rice grower Articles

  • Assessing the necessity of surface-applied preplant nitrogen fertilizer in rice systems

    California rice (Oryza sativa L.) growers typically use two forms of preplant N fertilizer: aqua NH3 applied 7 to 10 cm below the soil surface (subsurface N) and surface-applied N. The rational for applying about 25% of the total N rate to the surface is to provide a readily available N source for young rice seedlings; however no research has been done to verify this. On-farm field studies were ...

  • Bunyala rice irrigation scheme (Kenya) - a case study of the munaka outgrowers community based organisation

    Background Kenya's irrigation potential stands at 539 OOOha of which only 105 OOOha (19%) has been| developed and annual growth a lowly 0.5% per annum. This situation justifies increased investment in irrigation development to ensure accelerated growth and sustainable development. Among the constraints cited as limiting irrigation development in Kenya are; low prioritization due to wrong ...

  • Can bats reduce nut farmers’ pesticide use?

    Ecologist Katherine Ingram is on a quest to quantify the economic value of insect-eating bats in walnut groves. For the past three years, Katherine Ingram has had a most unusual summer job: catching bats and studying their droppings to see what they eat. A doctoral student in ecology at the University of California, Davis, Ingram is exploring the role bats can play as winged ...


    By Ensia

  • Organic coffee production, shade coffee, quality coffee

    Organic coffee can be considered to be passive or active. Passive organic coffee production systems are systems that do not apply any form of chemical input. Active organic coffee production systems also do not apply chemical inputs but in addition they comply with a range of other criteria needed for organic certification. Organic certification is a necessary step if the coffee is to be exported ...

  • Food security faces growing pest advance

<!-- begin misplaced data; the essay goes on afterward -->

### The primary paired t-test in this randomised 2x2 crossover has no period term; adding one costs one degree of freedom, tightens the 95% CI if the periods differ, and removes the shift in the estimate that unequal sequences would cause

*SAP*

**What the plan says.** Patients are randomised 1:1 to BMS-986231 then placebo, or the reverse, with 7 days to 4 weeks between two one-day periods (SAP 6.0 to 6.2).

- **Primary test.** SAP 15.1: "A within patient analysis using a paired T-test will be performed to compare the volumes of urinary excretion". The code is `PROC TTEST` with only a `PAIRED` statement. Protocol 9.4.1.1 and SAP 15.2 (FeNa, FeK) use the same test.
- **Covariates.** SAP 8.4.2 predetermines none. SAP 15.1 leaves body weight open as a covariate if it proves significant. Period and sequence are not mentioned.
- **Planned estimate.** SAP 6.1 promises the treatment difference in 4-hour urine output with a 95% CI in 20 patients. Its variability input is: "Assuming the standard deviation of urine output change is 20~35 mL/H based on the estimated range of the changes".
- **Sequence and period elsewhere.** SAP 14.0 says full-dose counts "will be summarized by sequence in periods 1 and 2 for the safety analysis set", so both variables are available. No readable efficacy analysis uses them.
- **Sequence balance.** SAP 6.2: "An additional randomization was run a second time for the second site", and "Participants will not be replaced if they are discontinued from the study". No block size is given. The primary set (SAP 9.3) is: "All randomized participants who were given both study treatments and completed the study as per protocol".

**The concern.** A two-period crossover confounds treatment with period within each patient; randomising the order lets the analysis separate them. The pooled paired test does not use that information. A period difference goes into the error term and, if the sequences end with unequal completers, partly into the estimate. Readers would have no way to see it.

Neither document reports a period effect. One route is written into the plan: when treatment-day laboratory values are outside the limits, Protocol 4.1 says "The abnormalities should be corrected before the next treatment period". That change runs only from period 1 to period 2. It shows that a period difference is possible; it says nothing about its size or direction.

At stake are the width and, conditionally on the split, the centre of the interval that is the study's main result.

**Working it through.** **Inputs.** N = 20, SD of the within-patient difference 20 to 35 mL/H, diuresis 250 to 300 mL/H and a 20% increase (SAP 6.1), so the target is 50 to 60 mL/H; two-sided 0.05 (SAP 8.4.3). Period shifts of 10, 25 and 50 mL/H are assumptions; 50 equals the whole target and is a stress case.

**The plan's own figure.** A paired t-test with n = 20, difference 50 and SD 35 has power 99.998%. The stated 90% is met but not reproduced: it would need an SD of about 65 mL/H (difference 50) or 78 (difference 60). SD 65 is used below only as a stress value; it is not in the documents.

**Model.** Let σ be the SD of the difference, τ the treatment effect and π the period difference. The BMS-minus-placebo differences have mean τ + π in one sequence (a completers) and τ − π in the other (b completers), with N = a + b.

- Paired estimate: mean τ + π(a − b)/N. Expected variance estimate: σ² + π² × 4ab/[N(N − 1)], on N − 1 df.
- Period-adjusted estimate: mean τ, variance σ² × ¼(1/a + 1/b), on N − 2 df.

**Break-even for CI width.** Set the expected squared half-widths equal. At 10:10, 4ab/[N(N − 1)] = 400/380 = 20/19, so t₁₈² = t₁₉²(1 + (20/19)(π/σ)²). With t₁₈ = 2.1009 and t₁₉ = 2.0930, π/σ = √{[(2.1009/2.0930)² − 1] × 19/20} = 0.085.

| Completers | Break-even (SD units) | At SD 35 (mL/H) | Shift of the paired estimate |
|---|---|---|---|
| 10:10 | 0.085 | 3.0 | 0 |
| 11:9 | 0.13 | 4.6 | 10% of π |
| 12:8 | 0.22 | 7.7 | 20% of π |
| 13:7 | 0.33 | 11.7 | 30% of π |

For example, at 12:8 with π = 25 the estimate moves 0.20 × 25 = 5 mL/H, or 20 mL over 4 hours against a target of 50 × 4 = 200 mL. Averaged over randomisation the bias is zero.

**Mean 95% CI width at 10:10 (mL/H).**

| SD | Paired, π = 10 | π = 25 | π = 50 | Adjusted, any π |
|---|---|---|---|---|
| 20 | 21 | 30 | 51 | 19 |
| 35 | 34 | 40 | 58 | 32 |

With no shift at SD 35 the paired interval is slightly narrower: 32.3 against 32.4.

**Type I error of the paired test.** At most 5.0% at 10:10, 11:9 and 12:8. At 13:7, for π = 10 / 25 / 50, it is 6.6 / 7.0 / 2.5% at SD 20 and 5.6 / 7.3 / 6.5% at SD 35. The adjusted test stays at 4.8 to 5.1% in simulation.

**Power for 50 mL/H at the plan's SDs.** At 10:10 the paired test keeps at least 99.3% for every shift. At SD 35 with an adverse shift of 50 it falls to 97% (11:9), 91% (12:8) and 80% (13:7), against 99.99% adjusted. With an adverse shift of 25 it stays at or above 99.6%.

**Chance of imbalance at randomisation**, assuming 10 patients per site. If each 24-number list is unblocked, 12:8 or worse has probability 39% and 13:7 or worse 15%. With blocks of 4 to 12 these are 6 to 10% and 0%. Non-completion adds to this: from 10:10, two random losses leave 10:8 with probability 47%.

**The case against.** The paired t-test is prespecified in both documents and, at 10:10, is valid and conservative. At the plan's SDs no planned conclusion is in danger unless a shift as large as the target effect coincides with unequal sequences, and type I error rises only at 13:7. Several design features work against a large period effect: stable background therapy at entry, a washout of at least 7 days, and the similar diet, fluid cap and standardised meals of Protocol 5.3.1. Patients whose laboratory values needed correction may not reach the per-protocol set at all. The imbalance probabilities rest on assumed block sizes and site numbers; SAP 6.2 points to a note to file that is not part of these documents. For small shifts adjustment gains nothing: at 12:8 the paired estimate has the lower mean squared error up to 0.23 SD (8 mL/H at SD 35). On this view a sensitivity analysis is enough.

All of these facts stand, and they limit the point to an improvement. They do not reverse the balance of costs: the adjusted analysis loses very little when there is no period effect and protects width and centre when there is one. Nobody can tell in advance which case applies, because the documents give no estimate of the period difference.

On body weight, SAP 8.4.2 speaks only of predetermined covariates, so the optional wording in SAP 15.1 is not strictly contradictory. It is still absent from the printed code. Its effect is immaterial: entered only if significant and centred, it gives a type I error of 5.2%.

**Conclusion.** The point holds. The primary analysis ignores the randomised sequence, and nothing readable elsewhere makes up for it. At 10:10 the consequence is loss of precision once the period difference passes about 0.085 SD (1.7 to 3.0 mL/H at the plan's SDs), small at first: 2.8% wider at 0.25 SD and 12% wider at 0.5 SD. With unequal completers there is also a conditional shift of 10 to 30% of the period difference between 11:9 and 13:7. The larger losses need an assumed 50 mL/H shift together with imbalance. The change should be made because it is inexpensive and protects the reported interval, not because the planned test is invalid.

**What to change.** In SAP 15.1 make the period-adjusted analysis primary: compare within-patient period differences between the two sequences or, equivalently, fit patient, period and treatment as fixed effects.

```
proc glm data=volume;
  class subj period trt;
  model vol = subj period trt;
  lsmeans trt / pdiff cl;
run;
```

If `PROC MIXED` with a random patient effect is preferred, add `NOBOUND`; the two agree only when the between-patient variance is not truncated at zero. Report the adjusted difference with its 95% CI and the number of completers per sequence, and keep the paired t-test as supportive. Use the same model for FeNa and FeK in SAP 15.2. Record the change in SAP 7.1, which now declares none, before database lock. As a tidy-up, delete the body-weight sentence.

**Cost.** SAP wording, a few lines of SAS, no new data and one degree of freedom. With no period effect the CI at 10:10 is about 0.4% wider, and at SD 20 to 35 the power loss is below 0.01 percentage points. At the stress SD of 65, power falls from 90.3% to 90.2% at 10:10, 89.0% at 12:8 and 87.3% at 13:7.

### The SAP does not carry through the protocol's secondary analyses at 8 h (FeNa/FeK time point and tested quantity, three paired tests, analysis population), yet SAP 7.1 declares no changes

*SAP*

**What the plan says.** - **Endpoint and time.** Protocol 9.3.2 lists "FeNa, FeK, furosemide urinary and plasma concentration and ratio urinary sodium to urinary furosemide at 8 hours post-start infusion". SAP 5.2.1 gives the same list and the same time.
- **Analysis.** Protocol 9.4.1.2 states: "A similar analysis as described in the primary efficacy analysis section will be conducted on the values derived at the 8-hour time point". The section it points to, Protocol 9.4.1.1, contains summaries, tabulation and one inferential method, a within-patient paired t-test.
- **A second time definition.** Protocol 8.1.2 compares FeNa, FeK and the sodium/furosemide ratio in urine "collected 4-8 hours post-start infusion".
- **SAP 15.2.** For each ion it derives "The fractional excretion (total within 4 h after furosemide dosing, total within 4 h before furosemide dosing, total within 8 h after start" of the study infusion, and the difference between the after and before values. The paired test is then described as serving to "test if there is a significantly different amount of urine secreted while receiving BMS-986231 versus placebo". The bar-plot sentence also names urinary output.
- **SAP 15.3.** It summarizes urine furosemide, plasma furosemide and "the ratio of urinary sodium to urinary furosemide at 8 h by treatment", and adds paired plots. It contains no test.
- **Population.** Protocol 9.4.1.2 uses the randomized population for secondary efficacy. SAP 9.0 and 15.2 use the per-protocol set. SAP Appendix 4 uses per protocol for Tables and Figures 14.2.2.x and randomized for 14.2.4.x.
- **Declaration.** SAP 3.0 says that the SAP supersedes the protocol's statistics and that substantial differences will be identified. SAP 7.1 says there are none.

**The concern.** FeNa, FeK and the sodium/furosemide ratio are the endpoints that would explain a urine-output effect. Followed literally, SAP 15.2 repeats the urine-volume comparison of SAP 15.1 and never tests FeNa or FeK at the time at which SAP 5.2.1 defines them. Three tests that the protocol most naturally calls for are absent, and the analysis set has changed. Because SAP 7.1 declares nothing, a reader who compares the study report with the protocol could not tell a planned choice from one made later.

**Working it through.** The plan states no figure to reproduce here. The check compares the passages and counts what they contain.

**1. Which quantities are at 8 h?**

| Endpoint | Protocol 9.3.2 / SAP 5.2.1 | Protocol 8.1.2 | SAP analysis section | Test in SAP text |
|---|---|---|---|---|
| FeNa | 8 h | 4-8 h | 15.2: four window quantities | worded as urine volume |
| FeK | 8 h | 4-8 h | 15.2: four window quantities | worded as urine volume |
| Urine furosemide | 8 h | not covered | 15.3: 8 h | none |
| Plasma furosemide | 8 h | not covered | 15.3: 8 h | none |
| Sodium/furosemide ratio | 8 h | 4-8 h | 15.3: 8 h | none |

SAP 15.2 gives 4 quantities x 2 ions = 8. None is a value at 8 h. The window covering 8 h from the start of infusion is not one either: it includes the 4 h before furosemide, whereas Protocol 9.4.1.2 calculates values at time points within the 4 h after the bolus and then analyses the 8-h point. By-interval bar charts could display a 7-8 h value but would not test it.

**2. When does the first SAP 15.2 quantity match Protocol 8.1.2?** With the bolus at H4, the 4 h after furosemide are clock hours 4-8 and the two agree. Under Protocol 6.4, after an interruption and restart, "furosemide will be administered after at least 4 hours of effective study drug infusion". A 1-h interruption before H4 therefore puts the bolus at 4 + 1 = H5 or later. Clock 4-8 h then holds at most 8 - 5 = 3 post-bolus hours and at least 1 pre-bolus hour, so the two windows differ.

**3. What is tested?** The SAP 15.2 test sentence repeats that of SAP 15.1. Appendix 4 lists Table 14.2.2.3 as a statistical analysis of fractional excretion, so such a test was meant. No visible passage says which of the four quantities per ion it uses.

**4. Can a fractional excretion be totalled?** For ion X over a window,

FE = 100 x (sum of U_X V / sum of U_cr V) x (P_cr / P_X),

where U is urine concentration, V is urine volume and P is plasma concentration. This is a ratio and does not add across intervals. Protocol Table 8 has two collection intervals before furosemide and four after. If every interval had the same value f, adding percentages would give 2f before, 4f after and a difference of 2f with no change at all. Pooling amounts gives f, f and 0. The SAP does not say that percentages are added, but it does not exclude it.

Coming soon to a farm near you: just about every possible type of pest that could take advantage of the ripening harvest in the nearby fields. By 2050, according to new research in the journal Global Ecology and Biogeography, those opportunistic viruses, bacteria, fungi, blights, ...


    By Climate News Network

  • Growing demand for soybeans threatens Amazon rainforest

    Some 3,000 years ago, farmers in eastern China domesticated the soybean. In 1765, the first soybeans were planted in North America. Today the soybean occupies more U.S. cropland than wheat. And in Brazil, where it spread even more rapidly, the soybean is invading the Amazon rainforest. For close to two centuries after its introduction into the United States the soybean languished as a curiosity ...


    By Earth Policy Institute

  • Vineyards Make Switch to "Four Course" Compost

    Untitled Document FORGET about the Grapes of Wrath. There's a new story in California: ...


    By BioCycle Magazine

  • The complex nature of GMOs calls for a new conversation

    An honest discussion of genetically modified organisms must move beyond narrow concepts of human health to the wider social and environmental impacts of engineered crops. The GMO debate is one from which I’ve kept a purposeful distance. For one thing, it’s an issue that has already garnered more than its fair share of attention. For another, when you consider that many ...


    By Ensia

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